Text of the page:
For example, how do they find out about each other? Perhaps she finds out that he’s her guild member when she recognizes a story he’s telling his friends about their exploits?! Would she tell him right away? Would she disappear from the game and force him to do some sleuthing to track her down? Perhaps he finds out first and then drops the bomb on her. And once they know each other, there are even more chances for interesting stories! Hiding her association and fake marriage from Nerd Protagonist would result in many, many opportunities for Tsundere to do the flustered, angry things that people who like tsunderes look for in anime. Them getting to really know each other in real life has the potential to be funny and, just maybe, heartwarming. Yup, this show is shaping up nicely!

And then Nerd Protagonist bumps into a quiet, shy girl who looks exactly like Ako in the hallway between classes, as Tsundere glares at him. At this point, I was extremely confused. I spent some time during the following scenes wondering what was going on. Was this girl Ako? Then what was going on with Tsundere? Was the identical girl a red herring of some sort? Had Tsundere based her character on this girl from school she wanted to be like for some reason?

No. Nothing so interesting. The girl in the hallways was Ako, but I gave the show too much credit and assumed they were going with some sort of twist. This was the most engaging part of the show for me: trying to decide if the show was going with the more interesting plot with Ako being Tsundere, or if it was so straightforward that the shy girl was clearly Ako and the show had absolutely nothing surprising left.

Long story short, we cut to our guild members in the game talking about why it took so long for Nerd Protagonist to accept Ako’s marriage proposal. It turns out that he’d proposed marriage to a catgirl in the game, only for her to say that she was an older man. In what might be only clever line in the episode, the catgirl says “I mean, girls in real life don’t say ‘nyan,’” (aka meow for gaijin) as though the stereotypical anime affectation was a dead giveaway. Nerd Protagonist had then spent a while being a solo player before joining up with his current guild (featuring a male sorcerer and warrior who are not terribly interesting). Despite being shell-shocked by the catgirl’s true identity, he’d decided that he didn’t care that Ako was probably a dude, since she was so cute in game.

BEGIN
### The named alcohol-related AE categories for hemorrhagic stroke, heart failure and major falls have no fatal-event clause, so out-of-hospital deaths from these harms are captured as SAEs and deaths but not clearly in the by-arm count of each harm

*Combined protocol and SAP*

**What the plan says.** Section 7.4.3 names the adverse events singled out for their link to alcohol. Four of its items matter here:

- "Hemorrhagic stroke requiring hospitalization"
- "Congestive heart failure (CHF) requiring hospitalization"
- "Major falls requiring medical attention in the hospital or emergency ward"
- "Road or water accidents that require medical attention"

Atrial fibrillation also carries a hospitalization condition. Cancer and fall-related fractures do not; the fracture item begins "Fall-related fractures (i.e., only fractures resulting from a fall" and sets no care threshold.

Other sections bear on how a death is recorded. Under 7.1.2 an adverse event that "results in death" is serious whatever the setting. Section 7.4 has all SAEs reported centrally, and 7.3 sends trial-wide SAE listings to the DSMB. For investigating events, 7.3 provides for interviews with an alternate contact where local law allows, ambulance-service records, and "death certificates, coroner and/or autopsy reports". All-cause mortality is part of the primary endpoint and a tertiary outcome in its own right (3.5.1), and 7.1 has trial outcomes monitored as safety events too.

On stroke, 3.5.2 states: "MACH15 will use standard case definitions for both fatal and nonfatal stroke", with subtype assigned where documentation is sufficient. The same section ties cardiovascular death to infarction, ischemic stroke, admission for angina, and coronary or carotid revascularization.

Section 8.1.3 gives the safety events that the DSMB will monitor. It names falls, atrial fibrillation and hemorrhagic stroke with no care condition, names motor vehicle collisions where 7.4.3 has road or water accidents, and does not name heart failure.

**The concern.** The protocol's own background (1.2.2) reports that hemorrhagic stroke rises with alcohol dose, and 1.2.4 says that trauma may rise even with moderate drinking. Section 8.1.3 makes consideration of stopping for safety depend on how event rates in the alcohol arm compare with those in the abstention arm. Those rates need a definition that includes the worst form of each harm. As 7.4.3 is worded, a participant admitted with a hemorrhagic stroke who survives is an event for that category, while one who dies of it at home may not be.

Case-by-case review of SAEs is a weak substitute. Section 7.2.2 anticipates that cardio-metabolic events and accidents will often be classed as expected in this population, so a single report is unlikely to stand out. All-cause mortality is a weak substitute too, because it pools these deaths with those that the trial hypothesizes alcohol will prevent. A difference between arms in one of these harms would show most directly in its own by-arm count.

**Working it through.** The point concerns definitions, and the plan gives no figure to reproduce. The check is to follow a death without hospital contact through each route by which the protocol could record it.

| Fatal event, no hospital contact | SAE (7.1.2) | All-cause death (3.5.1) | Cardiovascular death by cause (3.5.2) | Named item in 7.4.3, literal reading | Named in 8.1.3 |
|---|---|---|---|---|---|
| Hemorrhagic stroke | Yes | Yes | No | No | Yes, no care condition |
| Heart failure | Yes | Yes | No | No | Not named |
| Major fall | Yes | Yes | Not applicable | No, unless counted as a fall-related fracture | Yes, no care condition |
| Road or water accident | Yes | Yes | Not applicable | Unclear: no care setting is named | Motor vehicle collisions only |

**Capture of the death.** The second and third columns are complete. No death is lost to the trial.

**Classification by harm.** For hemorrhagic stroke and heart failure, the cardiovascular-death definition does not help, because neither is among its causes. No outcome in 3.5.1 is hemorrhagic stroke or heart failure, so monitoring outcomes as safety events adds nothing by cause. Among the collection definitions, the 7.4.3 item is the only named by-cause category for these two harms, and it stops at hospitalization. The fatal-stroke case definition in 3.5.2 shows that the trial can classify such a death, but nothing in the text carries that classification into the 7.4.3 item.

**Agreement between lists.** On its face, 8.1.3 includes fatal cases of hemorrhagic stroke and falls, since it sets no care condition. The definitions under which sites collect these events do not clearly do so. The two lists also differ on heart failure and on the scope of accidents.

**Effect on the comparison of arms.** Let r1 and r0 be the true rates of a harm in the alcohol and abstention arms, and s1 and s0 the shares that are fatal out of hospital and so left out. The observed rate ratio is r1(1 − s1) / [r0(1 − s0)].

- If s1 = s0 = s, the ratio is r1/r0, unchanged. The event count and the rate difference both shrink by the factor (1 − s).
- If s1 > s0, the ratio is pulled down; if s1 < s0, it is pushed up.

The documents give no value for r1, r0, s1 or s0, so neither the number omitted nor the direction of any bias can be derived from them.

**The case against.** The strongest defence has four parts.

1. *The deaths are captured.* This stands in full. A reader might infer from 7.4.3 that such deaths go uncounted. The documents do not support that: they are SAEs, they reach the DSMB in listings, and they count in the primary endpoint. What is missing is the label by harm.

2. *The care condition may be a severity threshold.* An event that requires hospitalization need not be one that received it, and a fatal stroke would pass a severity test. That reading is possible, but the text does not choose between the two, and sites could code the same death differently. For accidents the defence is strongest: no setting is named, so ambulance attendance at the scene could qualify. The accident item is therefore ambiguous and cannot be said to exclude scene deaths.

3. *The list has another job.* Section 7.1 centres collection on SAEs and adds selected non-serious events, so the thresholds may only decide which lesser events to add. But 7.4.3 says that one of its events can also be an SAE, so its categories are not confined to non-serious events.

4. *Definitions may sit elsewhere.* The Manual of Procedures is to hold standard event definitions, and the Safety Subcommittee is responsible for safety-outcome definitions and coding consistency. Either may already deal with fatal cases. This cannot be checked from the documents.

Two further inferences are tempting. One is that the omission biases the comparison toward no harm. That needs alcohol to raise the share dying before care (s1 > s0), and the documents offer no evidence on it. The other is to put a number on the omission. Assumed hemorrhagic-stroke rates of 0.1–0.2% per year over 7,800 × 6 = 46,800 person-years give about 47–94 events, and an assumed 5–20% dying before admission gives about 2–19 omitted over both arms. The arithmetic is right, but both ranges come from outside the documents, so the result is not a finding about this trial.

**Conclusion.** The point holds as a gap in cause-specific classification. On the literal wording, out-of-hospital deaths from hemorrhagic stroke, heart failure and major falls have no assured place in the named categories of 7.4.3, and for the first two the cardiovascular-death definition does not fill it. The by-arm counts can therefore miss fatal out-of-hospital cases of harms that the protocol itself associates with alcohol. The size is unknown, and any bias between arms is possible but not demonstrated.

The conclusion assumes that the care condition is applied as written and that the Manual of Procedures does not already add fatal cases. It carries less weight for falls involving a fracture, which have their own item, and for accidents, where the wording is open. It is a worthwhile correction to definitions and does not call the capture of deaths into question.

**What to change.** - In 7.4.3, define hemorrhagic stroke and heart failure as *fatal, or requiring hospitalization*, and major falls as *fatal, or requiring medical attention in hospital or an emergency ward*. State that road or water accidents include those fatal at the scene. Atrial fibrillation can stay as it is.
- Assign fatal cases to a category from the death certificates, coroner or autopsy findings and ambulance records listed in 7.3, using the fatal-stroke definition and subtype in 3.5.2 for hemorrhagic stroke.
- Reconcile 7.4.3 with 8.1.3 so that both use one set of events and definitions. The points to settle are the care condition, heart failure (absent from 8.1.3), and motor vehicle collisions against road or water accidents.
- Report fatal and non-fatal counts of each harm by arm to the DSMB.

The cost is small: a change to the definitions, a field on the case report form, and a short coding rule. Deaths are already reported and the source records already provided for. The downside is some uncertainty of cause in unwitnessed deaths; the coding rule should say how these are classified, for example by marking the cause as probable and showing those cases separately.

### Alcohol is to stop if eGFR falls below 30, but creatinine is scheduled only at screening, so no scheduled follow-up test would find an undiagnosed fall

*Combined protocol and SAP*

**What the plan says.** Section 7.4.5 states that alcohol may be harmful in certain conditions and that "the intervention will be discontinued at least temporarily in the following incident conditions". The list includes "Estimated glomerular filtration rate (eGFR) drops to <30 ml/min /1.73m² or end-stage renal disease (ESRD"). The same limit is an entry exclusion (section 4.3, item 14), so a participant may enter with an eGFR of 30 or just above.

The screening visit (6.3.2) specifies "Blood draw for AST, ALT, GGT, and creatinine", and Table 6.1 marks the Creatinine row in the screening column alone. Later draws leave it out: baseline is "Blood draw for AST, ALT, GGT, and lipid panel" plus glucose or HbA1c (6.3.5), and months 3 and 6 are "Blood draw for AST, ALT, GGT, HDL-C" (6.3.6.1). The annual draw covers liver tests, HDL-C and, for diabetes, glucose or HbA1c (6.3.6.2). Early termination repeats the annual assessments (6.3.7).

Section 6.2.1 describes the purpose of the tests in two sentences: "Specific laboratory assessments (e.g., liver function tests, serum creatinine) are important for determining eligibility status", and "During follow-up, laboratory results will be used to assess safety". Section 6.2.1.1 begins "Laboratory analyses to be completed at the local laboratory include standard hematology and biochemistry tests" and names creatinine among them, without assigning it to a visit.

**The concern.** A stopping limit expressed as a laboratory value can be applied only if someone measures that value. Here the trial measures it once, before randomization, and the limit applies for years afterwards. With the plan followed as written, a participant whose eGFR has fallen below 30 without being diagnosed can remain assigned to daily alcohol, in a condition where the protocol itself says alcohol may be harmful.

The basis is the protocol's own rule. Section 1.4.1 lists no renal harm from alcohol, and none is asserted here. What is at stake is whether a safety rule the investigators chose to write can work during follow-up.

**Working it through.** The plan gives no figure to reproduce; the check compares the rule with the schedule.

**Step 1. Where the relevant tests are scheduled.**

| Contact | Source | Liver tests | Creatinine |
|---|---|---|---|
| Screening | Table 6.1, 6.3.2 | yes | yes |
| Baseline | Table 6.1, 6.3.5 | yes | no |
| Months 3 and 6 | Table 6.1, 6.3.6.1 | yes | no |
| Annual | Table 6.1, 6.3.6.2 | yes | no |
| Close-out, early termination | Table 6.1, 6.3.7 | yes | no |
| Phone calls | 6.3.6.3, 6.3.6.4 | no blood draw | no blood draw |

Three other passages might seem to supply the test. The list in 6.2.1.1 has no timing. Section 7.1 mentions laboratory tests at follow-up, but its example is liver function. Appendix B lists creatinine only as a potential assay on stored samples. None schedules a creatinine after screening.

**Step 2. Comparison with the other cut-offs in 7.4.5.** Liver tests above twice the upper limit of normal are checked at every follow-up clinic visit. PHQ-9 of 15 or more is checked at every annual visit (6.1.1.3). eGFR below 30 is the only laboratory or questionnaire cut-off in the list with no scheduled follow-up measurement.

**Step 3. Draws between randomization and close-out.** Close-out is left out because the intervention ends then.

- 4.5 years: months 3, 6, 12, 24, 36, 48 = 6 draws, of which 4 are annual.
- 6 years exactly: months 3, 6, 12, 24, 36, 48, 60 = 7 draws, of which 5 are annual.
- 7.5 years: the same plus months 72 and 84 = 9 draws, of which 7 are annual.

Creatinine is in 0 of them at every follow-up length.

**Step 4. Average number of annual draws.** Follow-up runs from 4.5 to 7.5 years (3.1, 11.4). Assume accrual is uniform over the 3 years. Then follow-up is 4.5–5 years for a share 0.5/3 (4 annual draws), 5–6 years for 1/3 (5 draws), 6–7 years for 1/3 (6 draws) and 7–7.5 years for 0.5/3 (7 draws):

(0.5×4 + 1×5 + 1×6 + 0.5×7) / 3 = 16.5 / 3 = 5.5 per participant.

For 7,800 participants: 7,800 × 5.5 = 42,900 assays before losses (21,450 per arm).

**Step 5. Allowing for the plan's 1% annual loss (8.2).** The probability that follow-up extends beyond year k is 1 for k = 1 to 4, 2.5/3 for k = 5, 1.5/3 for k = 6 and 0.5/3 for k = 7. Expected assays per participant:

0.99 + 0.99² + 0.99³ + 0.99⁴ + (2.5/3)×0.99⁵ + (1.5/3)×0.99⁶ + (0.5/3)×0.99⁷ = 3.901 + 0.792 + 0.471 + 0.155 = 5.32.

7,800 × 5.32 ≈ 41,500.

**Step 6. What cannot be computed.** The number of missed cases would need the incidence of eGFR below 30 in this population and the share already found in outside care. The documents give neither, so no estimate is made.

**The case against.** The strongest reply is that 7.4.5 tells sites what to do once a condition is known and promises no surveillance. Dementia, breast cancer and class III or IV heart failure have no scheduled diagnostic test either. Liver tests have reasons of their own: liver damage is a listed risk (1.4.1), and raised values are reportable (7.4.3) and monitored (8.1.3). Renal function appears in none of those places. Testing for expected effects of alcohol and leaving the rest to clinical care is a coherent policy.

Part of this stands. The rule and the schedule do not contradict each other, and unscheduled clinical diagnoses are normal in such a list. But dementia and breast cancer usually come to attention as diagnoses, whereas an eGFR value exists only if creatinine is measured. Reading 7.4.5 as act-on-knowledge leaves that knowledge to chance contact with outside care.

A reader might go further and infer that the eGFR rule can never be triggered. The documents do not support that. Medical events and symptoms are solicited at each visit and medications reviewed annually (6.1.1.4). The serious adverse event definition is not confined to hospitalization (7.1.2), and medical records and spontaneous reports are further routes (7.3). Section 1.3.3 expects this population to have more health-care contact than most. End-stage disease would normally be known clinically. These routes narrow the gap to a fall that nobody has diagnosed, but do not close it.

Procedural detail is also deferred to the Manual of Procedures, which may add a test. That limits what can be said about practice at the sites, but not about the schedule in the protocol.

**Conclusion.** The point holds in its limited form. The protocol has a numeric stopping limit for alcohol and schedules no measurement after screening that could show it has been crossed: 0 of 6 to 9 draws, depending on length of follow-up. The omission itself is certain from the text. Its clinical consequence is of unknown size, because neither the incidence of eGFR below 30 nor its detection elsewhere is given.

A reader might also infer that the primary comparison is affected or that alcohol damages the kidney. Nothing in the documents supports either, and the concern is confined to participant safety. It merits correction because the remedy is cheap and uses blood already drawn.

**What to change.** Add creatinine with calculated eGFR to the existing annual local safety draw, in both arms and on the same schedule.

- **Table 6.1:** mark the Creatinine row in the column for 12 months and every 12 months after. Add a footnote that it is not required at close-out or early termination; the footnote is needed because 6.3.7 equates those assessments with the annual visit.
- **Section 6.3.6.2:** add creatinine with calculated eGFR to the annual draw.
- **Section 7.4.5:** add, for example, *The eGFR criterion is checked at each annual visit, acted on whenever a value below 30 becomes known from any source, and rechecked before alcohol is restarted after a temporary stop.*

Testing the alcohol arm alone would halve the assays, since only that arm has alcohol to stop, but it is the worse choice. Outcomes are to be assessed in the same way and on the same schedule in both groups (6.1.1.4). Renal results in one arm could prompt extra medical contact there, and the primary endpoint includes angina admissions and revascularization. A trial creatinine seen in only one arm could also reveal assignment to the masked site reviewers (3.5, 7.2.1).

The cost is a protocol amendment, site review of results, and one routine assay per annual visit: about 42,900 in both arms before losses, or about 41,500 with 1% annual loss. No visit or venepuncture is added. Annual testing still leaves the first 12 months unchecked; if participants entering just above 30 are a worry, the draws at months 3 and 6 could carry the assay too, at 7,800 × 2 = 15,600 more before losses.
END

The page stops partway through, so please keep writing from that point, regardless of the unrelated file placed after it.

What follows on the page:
Just before and while all of this is exposition going on, we see what Ako’s role in the show is: she’s a pair of jingling keys designed to keep us entertained during scenes like this. And by jingling keys, I mean jiggling boobs, with ass shots thrown in for variety. By the end of the scene, we see her from every angle as she pathetically begs Nerd Protagonist not to divorce her after he makes an offhand comment. She is pure waifu-bait. We also learn that she hates normal people and people who can function socially; she gets very threatening when she finds out that one of the other guild members had been asked out on a date. The sad thing is, we didn’t necessarily need those jingling keys. We were learning things about the main character that could, in theory, make him interesting. He’s jaded. He doesn’t mind things being false because it’s all just a game anyway and Ako’s sprite is cute. Much like Keima in The World God Only Knows, he’s retreated into virtual worlds, preferring them to real life; unlike Keima, he’s actually been hurt by those virtual worlds. It would be fun to explore how real emotional damage done by fake worlds is simultaneously real and silly, and see him grow up a little bit and let it go. That certainly sounds like an interesting show!

Meanwhile, in the show I was actually watching… the guild members realize they all live close to each other, so they decide to have a meetup. Nerd Protagonist, while waiting at the bus stop, is approached from behind by a girl who sounds exactly like Ako does in the game and surprise, surprise, surprise. Ako is the shy girl from earlier in the show.

I want to just express how completely disappointed I was by this revelation. There is a reason for Ako to be exactly who she is in the game (it’s a stupid reason that’s gone into in the next episode, but there is a reason), and it does, in theory, make her a good contrast to the catgirl. The catgirl was the opposite of what she seemed to be. If the goal of the show is a romance between Nerd Protagonist and Ako, dealing with someone who’s honest about themselves online could go towards healing his (dumb) heartache. However, it also means that the plotline I had in my head about Tsundere being completely different online than she is in reality is gone.